Imagination


Agustín Fuentes [59] argues that creativity and an ability to cooperate at an unprecedented scale were the major forces involved in human evolution. Deploying recent findings from evolution, biology, and archaeology, he proposes that human progress has been driven by creativity and cooperation. Furthermore, in his view the human capacity to move backwards and forwards between what is and what could be, and to share that information with others, is responsible for our lineage's success [59]. For him humans are a unique type of mammal, primate, and hominoid that observe the world, see it as it is, imagine novel possibilities, and reshape material reality. Fuentes [25] argues that much evidence exists that humans possess substantial ability to transform the shape of ecosystems, but this requires substantial efforts of collaboration and creativity.

But do other non-human primates possess imagination? According to Mithen [60] it remains clear that chimpanzees do not possess a creative imagination. This ability is found only in humans and sets them apart from theirs hominid ancestors. For this author creative imagination pertains to the capacity to unite different forms of knowledge and ways of thinking to develop creative and new ideas. This ability is not observed in chimpanzees and humans are uniquely creative. Unlike chimpanzees, humans have deployed their imagination to construct complex material and social networks.

Conclusion


Both humans and apes are members a group of primates known as the Hominoidea and as such both groups share similar characteristics like complex social relationships, large brains, and the capability for tool use. While humans and non-human primates, particularly chimpanzees, exhibit some similarities in terms of psychological ability, human culture is significantly more sophisticated than its non-human primate counterpart. In this respect primatologist Frans de Waal [61] points out that: 'Emotionally and socially, the psychology of chimps is very similar to humans'. For him the main difference is in the use of symbols and the use of language. Finally, Fuentes [25] argues that humans are distinctive and the complex social lives in humans exist because of the very fact that humans are primates. He proposes that humans are distinct in terms of their marked ability to significantly transform ecosystems: 'The human baseline of creative cooperation, the ability to think, communicate, and collaborate with increasing prowess, transformed us into beings who invented the technologies that support domestication, economies, large-scale societies, warfare, and broad-scale peace. This collaborative and imaginative capacity for creativity also drove the development of religious beliefs and ethical systems, and even the production of artwork. Such capacities fueled and facilitated our ability to compete in more deadly ways. Today humans deploy many of the same capacities that enabled our success as a species to kill/control other humans and manipulate the planet to the brink of ecological devastation'.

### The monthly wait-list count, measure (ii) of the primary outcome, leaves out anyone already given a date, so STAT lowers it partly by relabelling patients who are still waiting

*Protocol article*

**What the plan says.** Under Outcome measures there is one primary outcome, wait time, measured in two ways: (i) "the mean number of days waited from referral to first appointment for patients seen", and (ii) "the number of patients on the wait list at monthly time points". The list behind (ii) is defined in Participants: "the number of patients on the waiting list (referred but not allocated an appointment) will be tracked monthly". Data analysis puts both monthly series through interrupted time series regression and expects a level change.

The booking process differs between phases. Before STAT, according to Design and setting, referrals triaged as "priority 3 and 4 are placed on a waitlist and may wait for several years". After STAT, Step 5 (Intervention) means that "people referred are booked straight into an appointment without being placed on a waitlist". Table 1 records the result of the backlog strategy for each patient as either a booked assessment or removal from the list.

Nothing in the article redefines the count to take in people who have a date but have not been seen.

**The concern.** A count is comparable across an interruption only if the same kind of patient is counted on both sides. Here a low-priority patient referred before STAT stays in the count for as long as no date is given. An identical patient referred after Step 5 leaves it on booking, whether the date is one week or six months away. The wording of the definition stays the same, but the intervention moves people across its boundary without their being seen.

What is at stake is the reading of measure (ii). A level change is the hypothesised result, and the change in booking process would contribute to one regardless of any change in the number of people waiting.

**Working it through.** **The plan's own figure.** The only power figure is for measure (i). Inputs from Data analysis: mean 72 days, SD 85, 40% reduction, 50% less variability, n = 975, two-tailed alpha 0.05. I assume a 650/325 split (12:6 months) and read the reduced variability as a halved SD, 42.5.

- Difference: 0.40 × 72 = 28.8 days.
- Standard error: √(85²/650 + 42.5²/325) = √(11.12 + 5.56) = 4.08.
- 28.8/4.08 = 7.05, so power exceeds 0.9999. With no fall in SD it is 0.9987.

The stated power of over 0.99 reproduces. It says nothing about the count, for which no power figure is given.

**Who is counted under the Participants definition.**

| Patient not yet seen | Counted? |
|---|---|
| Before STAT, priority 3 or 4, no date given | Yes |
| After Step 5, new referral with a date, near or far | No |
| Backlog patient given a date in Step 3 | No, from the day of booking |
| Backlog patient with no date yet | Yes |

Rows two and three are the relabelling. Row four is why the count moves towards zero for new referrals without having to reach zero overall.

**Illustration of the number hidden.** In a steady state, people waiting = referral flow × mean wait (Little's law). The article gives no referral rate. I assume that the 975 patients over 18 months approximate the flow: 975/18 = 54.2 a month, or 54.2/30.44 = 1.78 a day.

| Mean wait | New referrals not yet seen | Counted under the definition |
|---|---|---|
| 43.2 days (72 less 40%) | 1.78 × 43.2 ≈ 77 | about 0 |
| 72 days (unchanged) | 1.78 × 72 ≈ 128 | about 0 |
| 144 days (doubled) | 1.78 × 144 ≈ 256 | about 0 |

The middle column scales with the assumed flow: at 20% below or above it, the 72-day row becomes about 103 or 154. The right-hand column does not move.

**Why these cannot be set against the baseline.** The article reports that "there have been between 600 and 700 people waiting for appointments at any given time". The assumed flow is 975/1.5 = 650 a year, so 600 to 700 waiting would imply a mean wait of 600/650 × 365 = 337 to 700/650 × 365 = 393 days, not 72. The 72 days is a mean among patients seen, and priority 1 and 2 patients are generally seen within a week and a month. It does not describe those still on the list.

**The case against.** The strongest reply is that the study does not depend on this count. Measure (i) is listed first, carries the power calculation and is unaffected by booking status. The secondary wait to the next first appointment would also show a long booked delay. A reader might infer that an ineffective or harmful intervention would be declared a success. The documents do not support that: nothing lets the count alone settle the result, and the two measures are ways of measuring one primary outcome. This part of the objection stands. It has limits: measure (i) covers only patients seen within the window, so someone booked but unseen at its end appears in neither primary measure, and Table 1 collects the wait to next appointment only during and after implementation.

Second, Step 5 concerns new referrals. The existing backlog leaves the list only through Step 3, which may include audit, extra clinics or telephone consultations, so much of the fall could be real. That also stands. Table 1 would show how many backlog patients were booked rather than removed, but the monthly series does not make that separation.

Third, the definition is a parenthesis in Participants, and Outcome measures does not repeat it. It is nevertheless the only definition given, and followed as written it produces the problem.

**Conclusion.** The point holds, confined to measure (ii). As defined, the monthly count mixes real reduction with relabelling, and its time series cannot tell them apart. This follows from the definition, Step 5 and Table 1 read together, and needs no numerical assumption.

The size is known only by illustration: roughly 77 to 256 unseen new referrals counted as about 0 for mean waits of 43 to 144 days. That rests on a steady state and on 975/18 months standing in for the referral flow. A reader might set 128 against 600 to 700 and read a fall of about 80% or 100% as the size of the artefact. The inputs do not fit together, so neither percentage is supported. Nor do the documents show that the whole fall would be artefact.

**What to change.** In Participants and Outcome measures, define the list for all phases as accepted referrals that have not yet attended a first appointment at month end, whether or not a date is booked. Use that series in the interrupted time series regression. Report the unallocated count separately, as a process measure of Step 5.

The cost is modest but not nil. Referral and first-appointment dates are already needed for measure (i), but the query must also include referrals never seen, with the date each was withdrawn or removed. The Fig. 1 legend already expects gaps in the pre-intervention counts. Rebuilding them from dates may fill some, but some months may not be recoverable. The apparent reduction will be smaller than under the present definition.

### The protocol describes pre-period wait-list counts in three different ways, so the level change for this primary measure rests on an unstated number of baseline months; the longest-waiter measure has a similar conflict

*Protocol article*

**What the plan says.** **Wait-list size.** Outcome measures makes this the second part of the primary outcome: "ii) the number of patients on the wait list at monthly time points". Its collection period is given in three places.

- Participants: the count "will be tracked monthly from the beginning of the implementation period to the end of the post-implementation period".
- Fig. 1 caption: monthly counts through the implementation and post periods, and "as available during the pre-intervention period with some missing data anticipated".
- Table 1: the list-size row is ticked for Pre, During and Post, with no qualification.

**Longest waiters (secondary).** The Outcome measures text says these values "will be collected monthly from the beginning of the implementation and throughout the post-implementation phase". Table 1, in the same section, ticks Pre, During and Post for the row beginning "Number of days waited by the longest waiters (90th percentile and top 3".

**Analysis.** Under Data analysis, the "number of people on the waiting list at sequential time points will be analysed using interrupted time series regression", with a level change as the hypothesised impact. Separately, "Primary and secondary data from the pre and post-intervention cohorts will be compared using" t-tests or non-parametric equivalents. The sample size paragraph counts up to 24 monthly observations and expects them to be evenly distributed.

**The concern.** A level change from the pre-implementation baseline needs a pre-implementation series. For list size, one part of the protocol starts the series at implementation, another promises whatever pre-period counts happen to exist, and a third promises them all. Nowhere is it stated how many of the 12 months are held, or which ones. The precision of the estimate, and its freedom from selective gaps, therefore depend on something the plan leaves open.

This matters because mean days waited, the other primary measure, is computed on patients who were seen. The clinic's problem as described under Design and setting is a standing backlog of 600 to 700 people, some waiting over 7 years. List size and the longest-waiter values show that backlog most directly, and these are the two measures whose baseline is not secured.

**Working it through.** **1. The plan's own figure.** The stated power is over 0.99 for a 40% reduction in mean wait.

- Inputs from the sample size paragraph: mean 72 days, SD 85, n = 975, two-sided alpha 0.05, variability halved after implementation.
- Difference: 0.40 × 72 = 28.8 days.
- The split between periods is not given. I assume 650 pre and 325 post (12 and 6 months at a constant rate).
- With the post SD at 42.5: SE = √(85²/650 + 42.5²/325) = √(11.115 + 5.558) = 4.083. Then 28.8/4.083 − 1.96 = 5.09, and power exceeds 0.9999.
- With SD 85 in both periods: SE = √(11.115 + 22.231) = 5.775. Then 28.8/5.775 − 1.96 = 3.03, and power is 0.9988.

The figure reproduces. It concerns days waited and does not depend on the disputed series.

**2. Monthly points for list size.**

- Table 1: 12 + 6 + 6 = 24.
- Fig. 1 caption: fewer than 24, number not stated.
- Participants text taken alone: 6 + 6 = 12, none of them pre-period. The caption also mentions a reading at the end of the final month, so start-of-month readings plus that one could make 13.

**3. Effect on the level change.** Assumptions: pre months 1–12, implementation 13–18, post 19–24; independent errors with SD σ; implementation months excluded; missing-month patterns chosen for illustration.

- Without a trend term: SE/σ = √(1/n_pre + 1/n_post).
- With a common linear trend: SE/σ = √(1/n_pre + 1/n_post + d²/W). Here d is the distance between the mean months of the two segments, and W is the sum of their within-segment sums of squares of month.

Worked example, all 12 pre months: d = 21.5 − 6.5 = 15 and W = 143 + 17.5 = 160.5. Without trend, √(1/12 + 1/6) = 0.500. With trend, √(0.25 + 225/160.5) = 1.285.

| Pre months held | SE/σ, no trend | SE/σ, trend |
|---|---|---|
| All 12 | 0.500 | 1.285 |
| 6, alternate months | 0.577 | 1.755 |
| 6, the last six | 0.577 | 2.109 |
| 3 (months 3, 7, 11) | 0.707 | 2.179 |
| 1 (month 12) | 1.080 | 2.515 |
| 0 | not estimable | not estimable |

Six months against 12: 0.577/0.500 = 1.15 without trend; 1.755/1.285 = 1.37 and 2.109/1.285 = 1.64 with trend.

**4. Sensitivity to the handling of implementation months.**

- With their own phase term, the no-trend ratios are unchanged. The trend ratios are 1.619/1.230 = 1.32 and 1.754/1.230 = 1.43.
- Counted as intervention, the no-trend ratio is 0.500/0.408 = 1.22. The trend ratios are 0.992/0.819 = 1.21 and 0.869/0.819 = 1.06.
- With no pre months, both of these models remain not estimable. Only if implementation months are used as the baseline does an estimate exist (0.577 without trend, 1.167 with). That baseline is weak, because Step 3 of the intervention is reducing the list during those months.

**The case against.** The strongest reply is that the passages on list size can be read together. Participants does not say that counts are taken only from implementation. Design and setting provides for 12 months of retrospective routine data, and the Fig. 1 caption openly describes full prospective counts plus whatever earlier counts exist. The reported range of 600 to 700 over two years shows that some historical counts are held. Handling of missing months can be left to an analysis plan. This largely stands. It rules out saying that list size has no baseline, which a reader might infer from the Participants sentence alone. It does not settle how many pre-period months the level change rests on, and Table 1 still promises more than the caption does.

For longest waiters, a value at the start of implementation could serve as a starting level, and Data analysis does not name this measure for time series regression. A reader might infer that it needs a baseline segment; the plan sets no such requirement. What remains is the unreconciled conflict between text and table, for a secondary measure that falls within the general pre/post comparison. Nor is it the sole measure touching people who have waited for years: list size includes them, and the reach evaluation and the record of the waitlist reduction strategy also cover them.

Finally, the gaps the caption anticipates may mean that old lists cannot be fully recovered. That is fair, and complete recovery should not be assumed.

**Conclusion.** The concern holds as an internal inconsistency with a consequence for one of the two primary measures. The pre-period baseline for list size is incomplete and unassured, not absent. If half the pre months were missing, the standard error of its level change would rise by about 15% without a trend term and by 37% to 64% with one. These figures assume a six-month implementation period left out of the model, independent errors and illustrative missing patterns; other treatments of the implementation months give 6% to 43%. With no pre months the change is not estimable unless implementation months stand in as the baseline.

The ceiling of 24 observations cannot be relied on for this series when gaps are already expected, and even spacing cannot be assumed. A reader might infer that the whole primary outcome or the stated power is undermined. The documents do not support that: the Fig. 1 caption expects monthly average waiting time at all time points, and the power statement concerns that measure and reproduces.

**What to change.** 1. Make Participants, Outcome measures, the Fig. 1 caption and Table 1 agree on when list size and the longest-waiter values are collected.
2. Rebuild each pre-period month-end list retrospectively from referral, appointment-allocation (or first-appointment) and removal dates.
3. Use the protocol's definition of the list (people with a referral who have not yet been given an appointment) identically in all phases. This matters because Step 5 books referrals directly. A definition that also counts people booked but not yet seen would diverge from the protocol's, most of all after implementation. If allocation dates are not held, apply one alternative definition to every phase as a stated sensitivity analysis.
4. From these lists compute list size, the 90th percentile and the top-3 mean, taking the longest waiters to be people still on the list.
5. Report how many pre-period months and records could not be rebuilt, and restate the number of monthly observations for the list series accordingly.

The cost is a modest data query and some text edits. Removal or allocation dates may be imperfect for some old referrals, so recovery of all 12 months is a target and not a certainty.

However, it is necessary to remain cautious in relation to evolutionary insights. The assumption is often made that chimpanzees and humans share similar evolutionary pathways, but this assertion has been criticized [25]. In order to draw evolutionary conclusions through the comparison of species, we must ensure that we are comparing the same underlying evolutionary processes and that "similar" patterns are indeed similar. It is significant, therefore, that most of chimpanzee and human behaviour today is not directly comparable on account of the fact that human and non-human primates have evolved independently for millions of years.

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Abstract


The concept of culture is central to cross cultural psychology. This paper examines the evolutionary roots of human culture through examining the similarities and differences between human and non-human primates. After discussion of the meaning of the term culture, I present evidence that it is to be found in non-human primates with a focus upon chimpanzees. I then discuss how human culture differs from that of its non -human cousins. I consider several factors which might account for the relative sophistication of human culture: Learning, the ratchet effect, conformity, collaboration, meta-representation, and imagination.

References

  1. Chasiotis A (2011) Evolution and culture. Online Readings in Psychology and Culture